Bill Ayers on Bill Ayers, oh, and education Posted by: McQ
on Monday, January 05, 2009
The resurrection of Bill Ayers continues. His most recent attempt is at Huffington Post where he ostensibly uses the opportunity to tell Barack Obama how he screwed up choosing the Education Secretary he did.
I mean, this guy is an education 'expert' didn't you know? His self-written HuffPo CV proves it:
Author and Distinguished Professor of Education and Senior University Scholar at the University of Illinois at Chicago and domestic terrorist.
Yeah, I added the bold part, but I hate things which are incomplete.
Ayers claims Obama's pick, Arne Duncan, has little to show to qualify him as the best pick for Ed Sec. Had he had the choice, he'd have picked Linda Darling-Hammond because, you know, she's:
... smart, honest, compassionate and courageous, and perhaps most striking, she actually knows schools and classrooms, curriculum and teaching, kids and child development.
Of course, unable to help himself, Ayers provides what I assume he figured would be a humorous aside. It actually is quite telling:
So I would have picked Darling-Hammond, but then again I would have picked Noam Chomsky for state, Naomi Klein for defense, Bernardine Dohrn for Attorney General, Bill Fletcher for commerce, James Thindwa for labor, Barbara Ransby for human services, Paul Krugman for treasury, and Amy Goodman for press secretary. So what do I know?
What indeed? That list itself (and one on which I'd bet Paul Krugman sincerely wishes he wasn't included) tells you all you need to know about why Darling-Hammond would be a poor choice.
Of course Ayers writes that all off to politics:
Darling-Hammond would not have been a smart pick for Obama. She was steadily demonized in a concerted campaign to undermine her effectiveness, and she would surely have had great difficulty getting any traction whatsoever for progressive policy change in this environment.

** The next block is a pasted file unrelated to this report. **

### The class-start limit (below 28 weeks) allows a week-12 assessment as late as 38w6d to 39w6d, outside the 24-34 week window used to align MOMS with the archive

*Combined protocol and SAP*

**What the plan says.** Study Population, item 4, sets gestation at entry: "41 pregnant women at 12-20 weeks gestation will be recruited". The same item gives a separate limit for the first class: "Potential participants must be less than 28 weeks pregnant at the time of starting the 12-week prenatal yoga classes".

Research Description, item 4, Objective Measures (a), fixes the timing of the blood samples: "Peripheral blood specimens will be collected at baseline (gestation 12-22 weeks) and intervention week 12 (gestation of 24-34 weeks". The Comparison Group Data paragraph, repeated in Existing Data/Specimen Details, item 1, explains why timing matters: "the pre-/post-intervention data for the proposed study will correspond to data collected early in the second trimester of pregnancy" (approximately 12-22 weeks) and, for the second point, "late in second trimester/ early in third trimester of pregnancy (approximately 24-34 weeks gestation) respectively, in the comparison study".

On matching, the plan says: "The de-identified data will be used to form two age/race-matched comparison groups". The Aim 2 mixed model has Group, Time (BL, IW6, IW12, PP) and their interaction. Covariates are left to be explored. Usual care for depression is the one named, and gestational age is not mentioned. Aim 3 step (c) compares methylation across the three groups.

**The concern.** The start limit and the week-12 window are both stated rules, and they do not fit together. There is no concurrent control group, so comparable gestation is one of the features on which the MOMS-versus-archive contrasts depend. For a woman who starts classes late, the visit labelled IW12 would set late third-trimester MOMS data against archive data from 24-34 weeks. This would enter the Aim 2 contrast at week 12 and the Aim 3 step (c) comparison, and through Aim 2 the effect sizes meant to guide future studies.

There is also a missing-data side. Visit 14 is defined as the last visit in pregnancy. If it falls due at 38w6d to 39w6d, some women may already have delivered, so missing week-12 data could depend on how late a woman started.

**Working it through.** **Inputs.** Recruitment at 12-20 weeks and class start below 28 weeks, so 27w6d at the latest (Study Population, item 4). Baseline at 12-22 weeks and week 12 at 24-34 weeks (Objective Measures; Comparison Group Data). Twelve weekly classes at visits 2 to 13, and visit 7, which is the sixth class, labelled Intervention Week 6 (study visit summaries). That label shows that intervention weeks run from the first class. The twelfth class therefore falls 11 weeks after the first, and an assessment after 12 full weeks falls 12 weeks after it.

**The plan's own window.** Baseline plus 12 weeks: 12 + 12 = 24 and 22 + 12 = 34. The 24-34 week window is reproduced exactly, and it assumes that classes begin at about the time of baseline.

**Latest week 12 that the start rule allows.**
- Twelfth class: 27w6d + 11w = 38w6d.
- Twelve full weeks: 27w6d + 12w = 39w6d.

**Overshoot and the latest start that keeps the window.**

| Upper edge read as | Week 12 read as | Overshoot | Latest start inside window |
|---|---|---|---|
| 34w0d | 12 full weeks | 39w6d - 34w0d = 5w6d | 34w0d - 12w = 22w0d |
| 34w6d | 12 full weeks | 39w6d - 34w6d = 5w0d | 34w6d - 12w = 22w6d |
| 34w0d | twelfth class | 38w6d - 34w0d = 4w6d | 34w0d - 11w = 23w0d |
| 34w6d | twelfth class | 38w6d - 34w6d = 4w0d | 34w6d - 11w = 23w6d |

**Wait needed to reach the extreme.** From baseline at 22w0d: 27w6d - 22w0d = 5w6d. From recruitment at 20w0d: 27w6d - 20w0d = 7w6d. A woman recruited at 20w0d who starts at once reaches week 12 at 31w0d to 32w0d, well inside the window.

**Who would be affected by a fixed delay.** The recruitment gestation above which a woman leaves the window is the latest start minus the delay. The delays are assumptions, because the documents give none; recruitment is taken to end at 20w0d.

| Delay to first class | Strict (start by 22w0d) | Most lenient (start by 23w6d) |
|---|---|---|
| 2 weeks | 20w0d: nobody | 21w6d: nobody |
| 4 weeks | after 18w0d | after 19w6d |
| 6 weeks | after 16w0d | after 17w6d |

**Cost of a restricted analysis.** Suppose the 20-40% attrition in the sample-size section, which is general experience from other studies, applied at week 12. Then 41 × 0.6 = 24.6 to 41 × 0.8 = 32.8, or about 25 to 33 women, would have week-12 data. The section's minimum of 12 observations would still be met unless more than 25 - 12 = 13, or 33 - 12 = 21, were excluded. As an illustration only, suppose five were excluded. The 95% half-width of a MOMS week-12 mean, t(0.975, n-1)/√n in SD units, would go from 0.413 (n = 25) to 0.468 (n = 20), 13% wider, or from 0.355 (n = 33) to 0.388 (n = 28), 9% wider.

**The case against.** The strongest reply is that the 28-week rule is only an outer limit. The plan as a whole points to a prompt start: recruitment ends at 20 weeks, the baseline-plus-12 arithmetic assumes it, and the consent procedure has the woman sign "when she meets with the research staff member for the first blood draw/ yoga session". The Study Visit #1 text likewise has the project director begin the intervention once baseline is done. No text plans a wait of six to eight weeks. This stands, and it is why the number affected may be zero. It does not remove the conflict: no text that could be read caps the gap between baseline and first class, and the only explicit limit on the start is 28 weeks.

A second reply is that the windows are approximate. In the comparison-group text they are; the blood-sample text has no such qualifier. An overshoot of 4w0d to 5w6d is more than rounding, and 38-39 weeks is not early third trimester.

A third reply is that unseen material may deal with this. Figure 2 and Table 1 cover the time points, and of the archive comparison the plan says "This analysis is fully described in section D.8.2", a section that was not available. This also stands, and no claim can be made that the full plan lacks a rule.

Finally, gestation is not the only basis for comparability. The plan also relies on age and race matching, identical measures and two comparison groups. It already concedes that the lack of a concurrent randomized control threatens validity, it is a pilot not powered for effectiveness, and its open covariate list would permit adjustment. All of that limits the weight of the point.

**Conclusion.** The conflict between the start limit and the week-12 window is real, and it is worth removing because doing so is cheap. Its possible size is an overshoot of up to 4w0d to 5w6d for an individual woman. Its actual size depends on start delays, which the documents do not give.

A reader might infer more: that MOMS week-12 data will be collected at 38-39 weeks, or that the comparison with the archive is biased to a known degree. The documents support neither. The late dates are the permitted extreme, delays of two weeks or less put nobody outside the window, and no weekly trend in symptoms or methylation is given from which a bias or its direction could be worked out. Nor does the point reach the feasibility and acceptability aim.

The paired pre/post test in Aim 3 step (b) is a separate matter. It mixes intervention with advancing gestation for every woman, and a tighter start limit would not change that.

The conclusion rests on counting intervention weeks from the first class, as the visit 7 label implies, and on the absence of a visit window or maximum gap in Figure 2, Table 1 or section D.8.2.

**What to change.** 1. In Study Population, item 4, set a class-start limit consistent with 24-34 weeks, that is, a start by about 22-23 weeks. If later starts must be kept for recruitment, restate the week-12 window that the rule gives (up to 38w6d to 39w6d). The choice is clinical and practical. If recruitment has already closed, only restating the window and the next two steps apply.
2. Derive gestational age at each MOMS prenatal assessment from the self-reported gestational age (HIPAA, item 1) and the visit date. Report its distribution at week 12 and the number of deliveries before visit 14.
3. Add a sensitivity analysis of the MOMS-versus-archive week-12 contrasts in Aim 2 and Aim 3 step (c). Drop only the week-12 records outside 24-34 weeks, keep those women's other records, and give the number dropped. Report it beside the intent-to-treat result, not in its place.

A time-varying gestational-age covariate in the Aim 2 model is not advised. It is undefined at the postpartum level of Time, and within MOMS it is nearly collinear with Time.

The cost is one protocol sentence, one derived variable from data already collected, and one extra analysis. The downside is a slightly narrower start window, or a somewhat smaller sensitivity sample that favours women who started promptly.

Of course, the LA Times succintly sums up the politics of why Ayers and his ilk would find Linda Darling-Hammond their "most qualified" for the position:
Stanford University professor Linda Darling-Hammond, who was named to Obama's education transition team, is one of the most-mentioned candidates. As a severe critic of the No Child Left Behind Act and an opponent of merit pay for teachers, she is favored by teachers unions.
The more I see of Ayer's thinking (and writing) the more I understand the lessons he's learned about subversion since his bomb throwing days. Join the system, use the system and subvert the system. And learn to use the language of freedom to sooth the dupes while you implement your anti-freedom agenda.
The proof of his success is how "mainstream" some of his radical ideas are becoming. Oh, I don't begrudge him his ability to throw them out there freely and often. That's part of the contract. I simply sit in wonder that they're taken as seriously as they are and he is considered one of the guiding lights in education. Of course he hasn't done it alone. There are a whole coterie of "educators" just like him who've been working for decades to subvert the education system.
And now, ironically, as a creature inside the system and successfully subverting it, he and his ilk become the system. Hopefully, somewhere out there, an anti-Ayers is learning the same lessons and preparing to implement them in the same way.
Your choice to cite an LA Times *opinion* piece to back your claims about Darling-Hammond is a mistake. That piece was wrong on many points. Among them, the two you cite here:
NCLB: Sure, she has criticized NCLB — who hasn’t?? But she also is on record through testimony before Congress in September 2007 as endorsing the act and its goal of closing the achievement gap and ensuring quality teachers. There’s a 30-page document of that testimony on the internet for anyone willing to do the research.
Merit pay: She has been a vocal advocate or rewarding teacher effectiveness. What she opposes is measuring teacher effectiveness by relying exclusively on the results of multiple-choice tests.
This is all a matter of public record and actual facts — as opposed to uncited opinions — are all accessible on the web.
Off topic, but merit pay for teachers is never going to work well if schools are local monopolies. Rather than endless arguing about correct merit pay systems, schools should be free to make their own choices about how to do it, compete, and let the best systems rise to the top.